“It is the duty of this court to promote honesty and integrity in public service, because the Constitution is, first and foremost, our most important document and covenant that we must uphold,” she said.
“Because if we uphold your theory, we are basically going to say, with respect to all those laws, those offenses and those penalties, they cannot apply to reelected officials. That is what you’re asking us to do,” Sereno said.
The principle invoked by the Binay lawyers—which Sereno described as an “unfortunate doctrine … based on bad case law”—effectively extinguishes a reelected official’s administrative liability from alleged wrongdoing during a previous term.
The doctrine emanates from a 1959 case involving the mayor of San Jose, Nueva Ecija province, in which the Supreme Court ruled, based on American jurisprudence, that the mayor was to be effectively absolved from administrative charges by virtue of reelection.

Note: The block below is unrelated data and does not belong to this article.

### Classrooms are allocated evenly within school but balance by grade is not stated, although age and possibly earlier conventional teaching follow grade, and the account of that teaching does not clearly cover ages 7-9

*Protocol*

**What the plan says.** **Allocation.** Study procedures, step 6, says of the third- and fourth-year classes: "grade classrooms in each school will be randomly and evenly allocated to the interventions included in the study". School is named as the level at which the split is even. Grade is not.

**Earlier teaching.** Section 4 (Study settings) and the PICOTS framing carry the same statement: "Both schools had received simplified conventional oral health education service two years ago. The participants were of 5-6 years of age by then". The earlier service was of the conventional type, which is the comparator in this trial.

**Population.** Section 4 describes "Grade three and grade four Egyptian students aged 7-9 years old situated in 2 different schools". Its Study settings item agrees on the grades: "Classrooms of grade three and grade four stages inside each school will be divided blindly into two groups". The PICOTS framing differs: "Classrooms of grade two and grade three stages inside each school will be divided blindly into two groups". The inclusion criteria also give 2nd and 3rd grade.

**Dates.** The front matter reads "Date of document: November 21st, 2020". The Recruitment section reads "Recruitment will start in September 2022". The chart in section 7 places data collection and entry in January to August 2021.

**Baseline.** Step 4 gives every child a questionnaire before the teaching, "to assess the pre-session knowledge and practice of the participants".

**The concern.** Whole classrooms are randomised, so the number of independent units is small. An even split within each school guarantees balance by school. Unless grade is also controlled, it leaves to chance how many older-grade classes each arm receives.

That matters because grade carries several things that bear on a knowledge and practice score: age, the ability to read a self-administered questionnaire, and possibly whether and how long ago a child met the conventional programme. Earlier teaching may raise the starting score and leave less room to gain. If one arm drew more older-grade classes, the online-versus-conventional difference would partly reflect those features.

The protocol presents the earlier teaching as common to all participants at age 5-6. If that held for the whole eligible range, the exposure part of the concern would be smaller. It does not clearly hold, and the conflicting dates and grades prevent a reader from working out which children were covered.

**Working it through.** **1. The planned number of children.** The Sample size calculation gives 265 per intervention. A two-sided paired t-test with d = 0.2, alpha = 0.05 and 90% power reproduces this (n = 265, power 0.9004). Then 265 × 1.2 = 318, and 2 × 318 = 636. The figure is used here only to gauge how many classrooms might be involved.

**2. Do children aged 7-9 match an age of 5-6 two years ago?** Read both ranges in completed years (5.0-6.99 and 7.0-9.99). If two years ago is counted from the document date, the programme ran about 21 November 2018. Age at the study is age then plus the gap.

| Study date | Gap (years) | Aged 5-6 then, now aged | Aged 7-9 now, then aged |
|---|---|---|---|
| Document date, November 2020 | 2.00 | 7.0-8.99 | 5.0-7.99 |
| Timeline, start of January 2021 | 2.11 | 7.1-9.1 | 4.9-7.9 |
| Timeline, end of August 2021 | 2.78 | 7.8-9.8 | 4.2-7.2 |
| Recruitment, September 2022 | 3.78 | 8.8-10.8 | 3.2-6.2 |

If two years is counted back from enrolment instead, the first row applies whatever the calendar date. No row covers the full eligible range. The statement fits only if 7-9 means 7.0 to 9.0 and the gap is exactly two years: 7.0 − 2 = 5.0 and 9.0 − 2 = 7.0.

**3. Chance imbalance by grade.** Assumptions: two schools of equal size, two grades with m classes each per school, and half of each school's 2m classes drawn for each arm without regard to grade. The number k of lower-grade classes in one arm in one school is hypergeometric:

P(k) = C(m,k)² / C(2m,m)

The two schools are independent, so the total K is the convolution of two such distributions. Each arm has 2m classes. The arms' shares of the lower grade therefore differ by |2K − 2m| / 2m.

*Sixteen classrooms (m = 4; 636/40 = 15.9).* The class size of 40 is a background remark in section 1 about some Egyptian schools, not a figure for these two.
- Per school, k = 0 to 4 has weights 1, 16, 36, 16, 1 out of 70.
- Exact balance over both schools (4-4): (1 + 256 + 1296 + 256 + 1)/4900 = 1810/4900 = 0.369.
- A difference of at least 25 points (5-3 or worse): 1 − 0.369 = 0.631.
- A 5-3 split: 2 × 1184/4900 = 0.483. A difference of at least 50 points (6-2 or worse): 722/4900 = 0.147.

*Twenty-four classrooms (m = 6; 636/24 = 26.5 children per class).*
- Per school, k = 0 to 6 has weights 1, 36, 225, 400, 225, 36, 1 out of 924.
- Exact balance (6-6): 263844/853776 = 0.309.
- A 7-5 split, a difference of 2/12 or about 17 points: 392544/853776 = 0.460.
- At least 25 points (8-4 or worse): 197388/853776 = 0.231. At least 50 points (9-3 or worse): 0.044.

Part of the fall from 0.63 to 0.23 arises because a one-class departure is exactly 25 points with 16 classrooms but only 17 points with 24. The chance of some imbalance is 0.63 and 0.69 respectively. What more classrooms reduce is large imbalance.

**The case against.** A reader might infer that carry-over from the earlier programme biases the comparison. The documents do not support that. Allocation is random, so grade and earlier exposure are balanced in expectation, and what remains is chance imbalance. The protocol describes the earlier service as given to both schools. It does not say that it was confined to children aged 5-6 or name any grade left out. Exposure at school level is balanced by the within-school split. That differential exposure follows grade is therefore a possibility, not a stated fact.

Binay’s lawyers invoked the doctrine to challenge a March 11 order from the Ombudsman putting Binay under preventive suspension pending an investigation into his alleged involvement in the irregularities in the construction of the Makati parking building.
The Court of Appeals stopped Morales’ suspension order with a temporary restraining order on March 16, prompting the Ombudsman to raise to the high court her jurisdictional conflict with the appellate court.
Sereno was joined by Associate Justices Antonio Carpio and Estela Perlas-Bernabe in raising the possibility of reviewing the condonation doctrine.
The Chief Justice said the Ombudsman-Binay case that is before the court now was “a chance to make up.”